Wine Culture and Information - Volume 17
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  Editorial Issue 53, June 2007   
The Culture of ModerationThe Culture of Moderation MailBoxMailBox  Contents 
Issue 52, May 2007 Follow DiWineTaste on Follow DiWineTaste on TwitterIssue 54, Summer 2007

The Culture of Moderation


 Every time the frequency of car accidents in which are involved the young increases, the most simple thing they think to do is to “blame” some habits and behaviors. One of the most frequent causes of car accidents, the statistics say, is about the consumption - but it should be better to say, the abuse - of alcohol. The problem is certainly serious, indeed, very serious. And every time the most simple thing they think to do in order to “fix” the problem is to repress some behaviors, while hoping such an extreme measure will be really useful to change things. Despite the many restrictive and punitive measures adopted, car accidents continue to happen, and there are people - not only the young - who after having excessively consumed alcoholic beverages, drive a car or a vehicle. Risks and consequences deriving from such behaviors are indisputably unacceptable, in particular for the consequences such behaviors causes to others, solely guilty of being in the wrong place at the wrong time.


 

 The problem is serious, of primary importance and something must certainly be done. However we should also think about the usefulness of “punitive” measures, and in particular, about the lack of proper cultural measures. The nature of human beings, as it is commonly known, is pretty “rebel”, and when something is forbidden, as soon as they have the chance, they break the rule, also for the simply - although stupid - satisfaction of doing something which is forbidden. It is something like in children, when their mother forbids them to do something, as soon as the mother is out of sight, no doubt about this, the kid exactly does what was forbidden to do. In this sense, kids and adults are the same, both confirming the nature of human beings. Although we fully agree, with no doubt, it is necessary to do something in order to avoid people drive a car after having drunk too much - as well as in case of the abuse of alcoholic beverages - we believe something else must be done as well, besides using punitive and repressive measures. Rules are certainly necessary: they contribute to the good keeping of social life while respecting common principles, respecting the others and, last but not the least, oneself.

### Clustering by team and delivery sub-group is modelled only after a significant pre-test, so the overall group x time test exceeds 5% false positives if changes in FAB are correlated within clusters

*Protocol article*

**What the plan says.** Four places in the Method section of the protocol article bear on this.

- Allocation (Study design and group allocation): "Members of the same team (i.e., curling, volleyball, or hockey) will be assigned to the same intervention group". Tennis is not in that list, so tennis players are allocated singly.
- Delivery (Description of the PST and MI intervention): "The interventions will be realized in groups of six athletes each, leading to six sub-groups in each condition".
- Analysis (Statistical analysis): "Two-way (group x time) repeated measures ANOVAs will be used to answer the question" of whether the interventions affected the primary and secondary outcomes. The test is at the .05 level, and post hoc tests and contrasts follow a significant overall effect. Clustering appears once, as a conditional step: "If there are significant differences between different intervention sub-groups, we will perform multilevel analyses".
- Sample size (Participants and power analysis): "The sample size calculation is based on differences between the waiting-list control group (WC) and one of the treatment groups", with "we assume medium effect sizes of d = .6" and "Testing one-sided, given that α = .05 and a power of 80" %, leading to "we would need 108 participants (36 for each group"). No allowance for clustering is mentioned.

As long as society and institutions will limit themselves to solely repress some behaviors, without having the people to understand the reasons for which that rule exists, that rule is probably not very useful. As for the criteria used for the determination of “legal” consumption of alcoholic beverages, to set an objective limit is not very correct, as every subject has a personal capacity of metabolizing alcohol and the same quantity of alcohol consumed by different subjects does not give the same effects and behaviors. There are people who after having consumed one glass of wine show evident alterations in their behavior, whereas others, with the same quantity, are absolutely sober. Science and medicine teach us the capacity of metabolizing - or better to say, deteriorate - alcohol is done by an enzyme, alcohol dehydrogenase, found in different quantity in each one of us. Science has also proven women have a lesser quantity of this enzyme than men: this explains the reason why women usually have a lower tolerance towards the consumption of alcohol.

 In most of the countries, Blood Alcohol Content (BAC) - that is the quantity of grams of alcohol for every liter of blood - is set to 0.5, beyond this limit one is considered “legally” incapable for driving a vehicle. Rules are certainly necessary, of course, but as the physiology of every human being is different from the one of any other else, such a rule could be unsuitable for many, both because it could be too much or too little. However we have no intention in debating this law: what we think to be better is to find alternative solutions to this. Of course, law has the duty of making rules for the society in order to give a common reference to everyone and to make sure they are respected. However we think as long as they will just continue to trust the efficiency of such measures, people will continue to abuse alcoholic beverages and nothing will ever change, they will continue to count the dead of car accidents and to blame the disreputable behaviors of the ones who “drink too much”.